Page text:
According to Verizon’s 2017 Data Breach Investigations Report (DBIR), 63% of confirmed breaches stemmed from compromised credentials, and 81% of hacking-related breaches involved either stolen or weak passwords.
So what’s the takeaway? Better identity authentication is key to mitigating breach risk under the GDPR.
Legacy authentication systems reliant on a single, simple factor (e.g., a user-generated password, challenge question, or text-based one-time password) don’t stand a chance against hackers, and increase the risk of non-compliance with the GDPR.
Clearly stronger authentication methods are needed, yet each new bit of friction introduced into the system risks alienating consumers. The more complicated login becomes, the more likely your customers are to give up and go to the competition.
Overcoming modern fraud and authentication problems — while actually improving customers’ online experience — calls for a completely new way of thinking.
Decentralized credentials shatter the attack surface
Storing all authentication credentials in a single, central database creates a lucrative and all too enticing target for hackers. We saw prime examples of this in the CloudFlare leak of 2017 and the Yahoo! data breaches of 2016.
Decentralization removes the target by shifting credential storage and authorization to the end point. Without a centralized target, hackers have no way of stealing and reusing identity information at scale.
How does decentralization work? Rather than end-users supplying credentials to an application in one central public authentication layer (in band), the application requests authorization directly from a layer on the device that is only accessible to the end-user (out of band).
Separating the authentication process from the application reduces the business’s liability and keeps encrypted credentials — and risk — dispersed.
This approach not only creates a stronger authentication mechanism that is more convenient to the end-user, it has the added benefit of being more GDPR friendly. GDPR compliance requires only collecting and storing those data necessary for an intended purpose, a requirement intended to reduce the amount of data hackers may access in a breach.
A decentralized approach goes further in minimizing the amount of personal data you have to store and secure, significantly reducing your attack surface.
Decentralized risk = decreased breach risk
Single-factor authentication is another form of centralization. It concentrates one hundred percent of the risk in one of the three factors of authentication:
- Knowledge – Something you know. (e.g., password, PIN code, challenge question)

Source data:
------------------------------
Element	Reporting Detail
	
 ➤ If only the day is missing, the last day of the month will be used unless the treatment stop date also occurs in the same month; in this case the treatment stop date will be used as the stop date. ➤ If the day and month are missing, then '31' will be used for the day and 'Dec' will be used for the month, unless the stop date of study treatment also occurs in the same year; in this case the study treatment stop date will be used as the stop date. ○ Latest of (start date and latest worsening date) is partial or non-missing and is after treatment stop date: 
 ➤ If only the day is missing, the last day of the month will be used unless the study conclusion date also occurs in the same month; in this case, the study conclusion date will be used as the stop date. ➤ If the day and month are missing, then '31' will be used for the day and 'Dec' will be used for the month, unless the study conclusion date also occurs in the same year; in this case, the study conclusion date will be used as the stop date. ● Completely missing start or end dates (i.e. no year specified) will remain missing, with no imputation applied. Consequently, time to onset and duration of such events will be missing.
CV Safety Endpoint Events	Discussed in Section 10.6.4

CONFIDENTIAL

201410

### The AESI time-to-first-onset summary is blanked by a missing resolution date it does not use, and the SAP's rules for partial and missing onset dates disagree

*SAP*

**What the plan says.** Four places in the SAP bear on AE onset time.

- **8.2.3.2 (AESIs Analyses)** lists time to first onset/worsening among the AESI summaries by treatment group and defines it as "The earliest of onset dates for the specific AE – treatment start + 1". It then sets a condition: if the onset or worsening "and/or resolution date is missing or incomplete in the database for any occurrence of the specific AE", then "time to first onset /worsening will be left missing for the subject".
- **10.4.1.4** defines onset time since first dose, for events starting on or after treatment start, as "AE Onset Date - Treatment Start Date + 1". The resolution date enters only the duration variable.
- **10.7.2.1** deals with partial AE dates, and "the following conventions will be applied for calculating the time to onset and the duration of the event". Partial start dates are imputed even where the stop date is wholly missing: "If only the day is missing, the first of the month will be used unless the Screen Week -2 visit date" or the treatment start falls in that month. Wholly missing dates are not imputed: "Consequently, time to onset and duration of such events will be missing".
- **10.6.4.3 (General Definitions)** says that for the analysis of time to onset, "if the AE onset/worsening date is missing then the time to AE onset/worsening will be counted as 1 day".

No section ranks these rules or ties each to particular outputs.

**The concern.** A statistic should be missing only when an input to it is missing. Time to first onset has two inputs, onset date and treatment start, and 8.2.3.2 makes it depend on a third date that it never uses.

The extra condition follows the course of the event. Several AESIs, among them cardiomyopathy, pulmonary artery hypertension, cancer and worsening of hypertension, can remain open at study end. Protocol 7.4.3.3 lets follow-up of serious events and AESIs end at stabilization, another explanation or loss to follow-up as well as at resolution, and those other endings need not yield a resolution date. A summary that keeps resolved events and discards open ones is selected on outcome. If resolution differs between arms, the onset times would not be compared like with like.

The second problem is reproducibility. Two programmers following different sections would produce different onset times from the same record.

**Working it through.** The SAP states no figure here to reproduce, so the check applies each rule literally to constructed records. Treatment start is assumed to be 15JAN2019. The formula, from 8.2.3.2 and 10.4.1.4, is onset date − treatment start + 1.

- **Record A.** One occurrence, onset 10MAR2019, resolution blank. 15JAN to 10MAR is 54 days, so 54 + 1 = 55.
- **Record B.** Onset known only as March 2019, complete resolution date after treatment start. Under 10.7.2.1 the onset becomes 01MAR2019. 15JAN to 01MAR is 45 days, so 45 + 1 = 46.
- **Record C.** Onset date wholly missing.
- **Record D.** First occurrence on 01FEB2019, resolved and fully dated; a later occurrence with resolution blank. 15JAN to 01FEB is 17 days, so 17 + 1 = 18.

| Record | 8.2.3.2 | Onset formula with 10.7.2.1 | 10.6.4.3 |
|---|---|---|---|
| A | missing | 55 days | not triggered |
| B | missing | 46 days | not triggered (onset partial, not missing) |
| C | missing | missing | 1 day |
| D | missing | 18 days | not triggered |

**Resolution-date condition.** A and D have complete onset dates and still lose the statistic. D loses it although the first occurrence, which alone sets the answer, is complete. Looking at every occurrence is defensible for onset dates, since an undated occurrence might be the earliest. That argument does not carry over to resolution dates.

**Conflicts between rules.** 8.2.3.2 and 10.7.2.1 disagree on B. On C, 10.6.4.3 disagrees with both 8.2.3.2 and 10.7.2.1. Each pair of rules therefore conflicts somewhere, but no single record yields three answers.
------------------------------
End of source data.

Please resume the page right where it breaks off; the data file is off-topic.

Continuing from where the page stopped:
- Possession – Something you possess. (e.g., physical device, security token, smartphone)
- Inherence – Something you are. (e.g., fingerprint, facial recognition, iris scan)
The knowledge factor of authentication has received a lot of bad press lately, and for good reason. The theft – over the last decade – of over 6 billion usernames, passwords and online credentials has given those hackers and fraudsters a steady supply of ammo with which to chip away at cyber defenses. These credentials enable fraud attempts, feed account takeovers, and lead to lateral attacks that compromise not just singular accounts, but whole systems and databases. Using a single possession or inherence factor of authentication isn’t that much more secure, because there is still a single point of failure.
MFA requires users to authenticate by using more than one authentication type concurrently. It is most effective when knowledge, possession, and inherence authentication factors are used dynamically, allowing users and admins the flexibility to select their preferred method of authentication. This layered approach provides a strategic advantage. It’s more secure, and if cybercriminals are targeting or circumventing one authentication method, you could switch methods.
From a consumer experience perspective, multifactor authentication can also reduce friction if executed properly. If users are allowed to choose their preferred authentication methods, they’re more likely to prefer your authentication experience over your competitors; a boost to your brand.
Reduced exposure to breach risk under GDPR
There’s no silver bullet that will make your organization GDPR compliant, but decentralized multifactor authentication ultimately leads to a reduced attack surface — and therefore reduced breach risk. This in turn lowers the chance that your organization could incur hefty fines under the GDPR, not to mention the potential loss of brand reputation.
When done well, the above practices can also improve your customers’ user experience and give your business a competitive edge. Don’t let identity authentication be the weak link in your GDPR compliance efforts.
To learn more about how to secure the customer journey while mitigating breach risk under the GDPR join our upcoming webtalk on Thursday, May 10, titled, 4 GDPR Hacks to Mitigate Breach Risks Post GDPR.